We are very happy to announce that Jo Belasco, Esq. will be a presenter at the WINGS Foundation 2014 Soaring to New Heights Conference in Denver, CO, on September 26 and 27, 2014. She will be conducting a presentation entitled, “Itahoba Horse: The Power of Connection for Healing Trauma” on Saturday, September 27 at Denver Health’s Rita Bass Trauma and EMS Education Institute. We do not have the time yet. If you would like to register to attend the conference, please visit the conference page. If you would like to support the Itahoba Horse program that helps WINGS members, please visit the fundraiser page at Tapestry Institute.
Note: Subsequent to the posting of this announcement, the name of the program changed from Itahoba Horse to Horse Ibachakali after lengthy discussion with the Elders and Teachers of the Choctaw Language Program. Both “itahoba” and “ibachakali” mean “connected,” but the latter is more in line with the sense in which we mean it. We are grateful to the continuing efforts on behalf of the speakers in the Choctaw Language Program for helping us use precisely the right terms to convey the concepts manifested in our programs.
When we think about soft hands, we often think of how our hands influence the horse’s mouth through the reins and bit. Our minds usually go to being soft and not pulling on the reins. But I want you to think about it an additional way.
I want you to check next time you ride and see how your hands feel. Are they gripped around the reins? Are they practically white-knuckled? Are they numb? Are your nails digging into your palms? Are your fingers touching the reins or are they sticking out in mid-air? When you lead your horse, how are your hands then?
A horse feels all of this. If your hands aren’t literally soft, feeling the reins but not gripping them, then your horse will feel the tension. This can result in the horse bracing on the reins. Your horse may even exert counter pressure against the pressure he/she feels from your tight and tense hands.
Whenever you lead a horse or lunge a horse or do in-hand work or ride, remember that you want your hands to be soft. Not limp, mind you. As I often say, you want your hands to be relaxed but strong. Remember that your horse feels everything. If you have tension in your hands, you probably have it elsewhere in your body. You probably also have tension in your mind, your thoughts and your actions. And if you have tension in any of these places, you will have tension in your horse.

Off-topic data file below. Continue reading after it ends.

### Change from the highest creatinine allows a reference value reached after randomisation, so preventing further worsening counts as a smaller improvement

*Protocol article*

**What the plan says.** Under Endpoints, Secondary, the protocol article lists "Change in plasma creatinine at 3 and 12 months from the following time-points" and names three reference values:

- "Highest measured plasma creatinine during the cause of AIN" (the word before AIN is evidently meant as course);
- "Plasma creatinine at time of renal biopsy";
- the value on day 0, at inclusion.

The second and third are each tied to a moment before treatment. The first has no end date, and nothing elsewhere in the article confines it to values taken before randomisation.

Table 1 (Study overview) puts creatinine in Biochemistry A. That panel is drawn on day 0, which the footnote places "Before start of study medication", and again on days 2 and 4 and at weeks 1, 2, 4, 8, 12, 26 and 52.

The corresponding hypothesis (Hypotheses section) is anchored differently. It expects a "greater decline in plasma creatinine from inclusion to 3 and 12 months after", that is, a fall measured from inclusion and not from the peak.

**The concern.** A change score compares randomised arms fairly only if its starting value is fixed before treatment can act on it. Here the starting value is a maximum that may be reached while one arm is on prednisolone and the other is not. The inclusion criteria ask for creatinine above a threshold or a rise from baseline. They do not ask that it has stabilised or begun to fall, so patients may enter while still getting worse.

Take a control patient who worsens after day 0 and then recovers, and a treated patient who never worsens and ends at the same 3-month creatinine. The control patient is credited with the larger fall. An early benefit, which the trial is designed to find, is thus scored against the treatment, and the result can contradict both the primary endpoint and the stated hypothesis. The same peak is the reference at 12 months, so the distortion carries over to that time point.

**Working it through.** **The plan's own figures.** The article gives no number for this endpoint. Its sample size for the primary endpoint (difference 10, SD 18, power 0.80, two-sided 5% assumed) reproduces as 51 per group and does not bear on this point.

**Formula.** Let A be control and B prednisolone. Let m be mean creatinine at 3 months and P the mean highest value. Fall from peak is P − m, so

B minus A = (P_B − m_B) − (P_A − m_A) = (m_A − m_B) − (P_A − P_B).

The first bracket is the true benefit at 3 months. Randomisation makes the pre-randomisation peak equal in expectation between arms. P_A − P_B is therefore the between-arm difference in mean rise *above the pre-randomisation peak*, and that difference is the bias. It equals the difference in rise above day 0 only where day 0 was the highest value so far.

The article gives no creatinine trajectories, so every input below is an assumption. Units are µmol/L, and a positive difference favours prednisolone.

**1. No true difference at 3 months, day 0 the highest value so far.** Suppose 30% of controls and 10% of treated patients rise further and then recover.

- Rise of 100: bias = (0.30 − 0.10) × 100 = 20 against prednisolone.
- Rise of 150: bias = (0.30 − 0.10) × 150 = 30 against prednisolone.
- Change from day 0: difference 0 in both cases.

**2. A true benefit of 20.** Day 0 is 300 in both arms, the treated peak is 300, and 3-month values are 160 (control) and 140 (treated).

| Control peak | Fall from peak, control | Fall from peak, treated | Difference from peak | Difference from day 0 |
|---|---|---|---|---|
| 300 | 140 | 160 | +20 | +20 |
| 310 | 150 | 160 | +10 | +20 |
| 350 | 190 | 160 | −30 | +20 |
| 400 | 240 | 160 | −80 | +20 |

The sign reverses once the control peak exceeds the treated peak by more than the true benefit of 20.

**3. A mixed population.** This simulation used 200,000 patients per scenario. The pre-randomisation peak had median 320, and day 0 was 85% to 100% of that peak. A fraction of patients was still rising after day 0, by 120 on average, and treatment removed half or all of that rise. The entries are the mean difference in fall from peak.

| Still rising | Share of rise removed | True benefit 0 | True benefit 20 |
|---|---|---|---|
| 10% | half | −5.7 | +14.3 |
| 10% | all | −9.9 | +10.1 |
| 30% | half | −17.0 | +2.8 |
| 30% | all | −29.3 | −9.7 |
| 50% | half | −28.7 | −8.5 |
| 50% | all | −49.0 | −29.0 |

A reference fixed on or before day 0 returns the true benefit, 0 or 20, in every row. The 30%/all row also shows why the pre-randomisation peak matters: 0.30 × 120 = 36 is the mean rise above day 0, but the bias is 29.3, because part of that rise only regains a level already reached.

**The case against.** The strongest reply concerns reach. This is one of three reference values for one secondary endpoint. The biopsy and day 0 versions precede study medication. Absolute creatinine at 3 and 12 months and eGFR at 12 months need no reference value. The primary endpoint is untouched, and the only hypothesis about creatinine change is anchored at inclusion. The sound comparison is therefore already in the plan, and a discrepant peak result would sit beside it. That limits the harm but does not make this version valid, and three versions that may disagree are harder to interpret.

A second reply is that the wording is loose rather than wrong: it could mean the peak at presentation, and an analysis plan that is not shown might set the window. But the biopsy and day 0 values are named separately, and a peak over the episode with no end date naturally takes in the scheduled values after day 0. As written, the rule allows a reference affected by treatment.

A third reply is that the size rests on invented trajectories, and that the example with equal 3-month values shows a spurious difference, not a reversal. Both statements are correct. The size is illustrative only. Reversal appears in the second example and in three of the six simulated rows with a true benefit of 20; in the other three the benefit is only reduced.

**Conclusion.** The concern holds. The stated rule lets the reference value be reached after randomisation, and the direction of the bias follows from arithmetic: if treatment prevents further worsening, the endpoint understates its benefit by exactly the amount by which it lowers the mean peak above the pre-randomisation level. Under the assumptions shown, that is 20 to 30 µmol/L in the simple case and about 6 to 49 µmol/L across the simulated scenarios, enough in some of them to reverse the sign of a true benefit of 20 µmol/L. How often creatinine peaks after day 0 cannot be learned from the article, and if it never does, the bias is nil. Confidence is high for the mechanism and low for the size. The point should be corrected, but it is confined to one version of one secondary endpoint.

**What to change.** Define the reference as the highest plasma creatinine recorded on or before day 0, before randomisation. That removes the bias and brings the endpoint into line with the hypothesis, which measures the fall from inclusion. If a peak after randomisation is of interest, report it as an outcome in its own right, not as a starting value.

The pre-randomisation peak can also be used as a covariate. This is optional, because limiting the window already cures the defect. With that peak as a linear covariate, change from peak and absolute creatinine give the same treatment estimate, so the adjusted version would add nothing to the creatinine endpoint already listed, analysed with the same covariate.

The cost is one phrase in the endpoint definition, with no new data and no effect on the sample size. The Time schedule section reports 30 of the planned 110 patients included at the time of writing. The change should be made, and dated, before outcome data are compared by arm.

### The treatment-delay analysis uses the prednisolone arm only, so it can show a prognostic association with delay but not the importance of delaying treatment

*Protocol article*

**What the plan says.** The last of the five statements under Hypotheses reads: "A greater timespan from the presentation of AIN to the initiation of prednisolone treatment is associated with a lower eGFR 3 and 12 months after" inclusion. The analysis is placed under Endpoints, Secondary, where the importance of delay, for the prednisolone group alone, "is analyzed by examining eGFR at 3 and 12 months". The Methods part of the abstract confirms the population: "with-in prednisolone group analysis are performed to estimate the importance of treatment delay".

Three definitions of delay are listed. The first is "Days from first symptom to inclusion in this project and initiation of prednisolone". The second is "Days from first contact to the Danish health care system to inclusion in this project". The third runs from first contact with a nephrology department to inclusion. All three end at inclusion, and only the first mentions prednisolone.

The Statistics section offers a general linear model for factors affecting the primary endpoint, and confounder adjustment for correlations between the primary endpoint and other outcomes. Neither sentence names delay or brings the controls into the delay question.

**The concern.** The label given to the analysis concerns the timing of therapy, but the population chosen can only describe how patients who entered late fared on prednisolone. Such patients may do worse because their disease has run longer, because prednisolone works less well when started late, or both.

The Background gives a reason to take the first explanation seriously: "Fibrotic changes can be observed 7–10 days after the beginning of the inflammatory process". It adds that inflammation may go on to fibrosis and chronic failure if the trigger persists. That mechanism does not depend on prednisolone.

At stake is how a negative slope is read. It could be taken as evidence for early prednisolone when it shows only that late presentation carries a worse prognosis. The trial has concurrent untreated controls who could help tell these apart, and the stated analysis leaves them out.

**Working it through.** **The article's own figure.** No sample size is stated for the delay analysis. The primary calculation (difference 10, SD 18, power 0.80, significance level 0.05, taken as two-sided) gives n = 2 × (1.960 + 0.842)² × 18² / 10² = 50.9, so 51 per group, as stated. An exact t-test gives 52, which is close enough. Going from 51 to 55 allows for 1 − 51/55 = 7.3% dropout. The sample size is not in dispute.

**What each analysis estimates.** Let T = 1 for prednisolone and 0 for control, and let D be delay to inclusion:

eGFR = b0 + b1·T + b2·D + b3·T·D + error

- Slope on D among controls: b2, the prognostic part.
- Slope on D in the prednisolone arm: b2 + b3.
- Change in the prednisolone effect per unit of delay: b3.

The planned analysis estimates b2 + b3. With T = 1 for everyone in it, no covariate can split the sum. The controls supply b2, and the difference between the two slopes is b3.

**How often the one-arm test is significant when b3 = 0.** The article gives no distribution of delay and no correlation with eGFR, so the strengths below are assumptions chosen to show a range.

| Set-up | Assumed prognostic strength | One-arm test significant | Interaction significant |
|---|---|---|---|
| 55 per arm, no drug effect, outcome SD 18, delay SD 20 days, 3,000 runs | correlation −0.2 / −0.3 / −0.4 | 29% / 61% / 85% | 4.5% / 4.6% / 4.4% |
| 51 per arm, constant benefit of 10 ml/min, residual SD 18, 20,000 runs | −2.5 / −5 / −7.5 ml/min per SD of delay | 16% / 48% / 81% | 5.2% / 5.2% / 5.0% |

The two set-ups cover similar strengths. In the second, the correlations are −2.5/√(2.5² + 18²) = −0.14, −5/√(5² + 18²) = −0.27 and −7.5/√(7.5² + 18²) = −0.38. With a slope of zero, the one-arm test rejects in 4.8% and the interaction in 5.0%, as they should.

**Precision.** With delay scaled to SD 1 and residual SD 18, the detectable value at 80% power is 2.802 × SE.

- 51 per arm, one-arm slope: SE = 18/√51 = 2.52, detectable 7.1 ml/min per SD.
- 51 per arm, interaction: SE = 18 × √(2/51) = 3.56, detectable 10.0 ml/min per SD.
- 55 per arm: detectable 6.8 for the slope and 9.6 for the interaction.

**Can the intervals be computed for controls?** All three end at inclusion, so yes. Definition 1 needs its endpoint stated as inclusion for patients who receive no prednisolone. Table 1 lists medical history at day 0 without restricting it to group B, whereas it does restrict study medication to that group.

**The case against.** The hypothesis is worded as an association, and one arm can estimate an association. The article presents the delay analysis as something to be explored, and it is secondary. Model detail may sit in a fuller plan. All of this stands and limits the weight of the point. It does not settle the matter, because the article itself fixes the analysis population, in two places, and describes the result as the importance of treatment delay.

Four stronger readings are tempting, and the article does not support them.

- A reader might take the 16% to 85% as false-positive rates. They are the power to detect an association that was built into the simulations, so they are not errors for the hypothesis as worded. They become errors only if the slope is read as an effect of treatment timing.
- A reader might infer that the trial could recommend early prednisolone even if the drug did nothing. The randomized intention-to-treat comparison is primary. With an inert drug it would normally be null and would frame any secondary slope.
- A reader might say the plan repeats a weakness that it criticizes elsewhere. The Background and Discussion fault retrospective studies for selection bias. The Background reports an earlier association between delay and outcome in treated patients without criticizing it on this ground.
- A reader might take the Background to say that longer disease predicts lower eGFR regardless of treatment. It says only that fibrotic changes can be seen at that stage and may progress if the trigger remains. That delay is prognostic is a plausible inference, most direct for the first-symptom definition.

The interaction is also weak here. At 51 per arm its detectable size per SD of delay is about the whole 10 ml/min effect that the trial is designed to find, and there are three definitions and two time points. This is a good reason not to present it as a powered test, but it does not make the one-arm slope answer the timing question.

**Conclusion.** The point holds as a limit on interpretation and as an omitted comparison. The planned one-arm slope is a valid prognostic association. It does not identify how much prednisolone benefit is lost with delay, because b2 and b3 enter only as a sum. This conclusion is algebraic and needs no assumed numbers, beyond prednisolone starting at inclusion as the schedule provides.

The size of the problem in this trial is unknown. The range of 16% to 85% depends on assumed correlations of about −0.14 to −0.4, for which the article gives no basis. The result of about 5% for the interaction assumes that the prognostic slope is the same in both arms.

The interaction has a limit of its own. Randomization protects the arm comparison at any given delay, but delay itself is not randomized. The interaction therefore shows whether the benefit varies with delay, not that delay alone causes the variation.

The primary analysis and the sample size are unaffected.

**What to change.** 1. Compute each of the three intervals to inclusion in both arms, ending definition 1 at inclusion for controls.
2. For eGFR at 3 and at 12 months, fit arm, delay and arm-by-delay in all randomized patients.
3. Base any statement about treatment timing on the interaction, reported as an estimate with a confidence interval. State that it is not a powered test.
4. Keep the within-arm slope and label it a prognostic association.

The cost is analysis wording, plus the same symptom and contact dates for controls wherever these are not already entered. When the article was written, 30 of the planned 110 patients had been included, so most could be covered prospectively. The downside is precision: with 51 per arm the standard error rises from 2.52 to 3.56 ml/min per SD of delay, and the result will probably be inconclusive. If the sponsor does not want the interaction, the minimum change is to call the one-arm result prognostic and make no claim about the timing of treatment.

With New Years Day having just arrived, many people are making resolutions and plans for 2014. Resolutions and plans such as “I will ride more often this year,” or “ I will be able to do a flying lead change by the end of the year,” abound. Most people are probably experiencing the same emotions they did last year at this time, when they realized that they hadn’t kept their resolutions or reached their goals from the previous year. As we make resolutions and plans anew, we tend to berate ourselves for resolutions we didn’t keep last year, plans unfulfilled. We feel guilt over these situations, but, as we have probably done for more years than we care to remember, we gamely go at it again once January 1 rolls around.
There is another way to look at making resolutions and plans, and it’s something you can use in many facets of your life, including the things you do with horses. It’s what I call “plan lightly.” When we work with our horses, we strive to be as light with them as possible. We have feel of our horse, but we do not yank on the horse or pull or have tight contact. We have just enough feel for communication but not so much that we are tightly grasping our horse in any way.
We may have in our minds that we are going to go and do something specific with our horse today. Perhaps it’s the day we’ve planned that our horse will take that right-lead canter from the walk, with no trot stops in between gaits. If we have been working on that for weeks or months, we may have really built ourselves up to this being the day it happens. But what if it doesn’t? If we build a goal up so that it must happen by or at a certain time, then if it doesn’t, we suffer terribly. We may blame the horse. We may blame ourselves. We may blame both the horse and ourselves. To stop the blame game, which doesn’t help us reach our goal anyway, we need to hold that goal lightly in our minds.
We can hold our resolutions and plans the way we should hold the reins when riding, lightly, with feel. We hold our plan like that, so that we can step towards it but so that we can also move and change as it, or circumstances surrounding it, change. One of the most important things we can keep in mind is that we do not know what the future holds, and while most of us think that whatever we plan is the best possible thing that could happen and in the time frame we want it to, that may not be true. As it is unfolding, you may think that your plan isn’t working, but in the end, the unexpected things that happen may land you at a place even more spectacular than what you had wanted in the first place.
No matter what your plans for 2014 may be – to move, to change careers, to get that flying lead change, to adopt and gentle that wild Mustang you have always dreamed about – hold that plan lightly. If you do so, you will find that when 2015 rolls around, you won’t beat yourself up about not meeting your goal if isn’t exactly how you had planned it. Rather, you will look back and enjoy the time you spent working toward it, perhaps even marveling in how it changed and became more than you could have imagined when you started.
From 2004 – 2007, Dawn and I lived on a ranch in northwestern Nebraska, doing work with our nonprofit. There was an area at the ranch that had several houses and other buildings, and the main horse pastures were in that area. The area around the houses had several apple trees that bore many apples each year. The ranch had high game fence around most of the pastures because a previous owner had raised elk. The fence went from the ground up to about 10 feet or so. During he summer of 2006, there was a catastrophic wildfire, which subsequently led to us having to leave the ranch. We let the horses graze in some different pastures near the houses after the wildfire because there wasn’t as much grass in their regular pastures. One of the pastures was along a creek.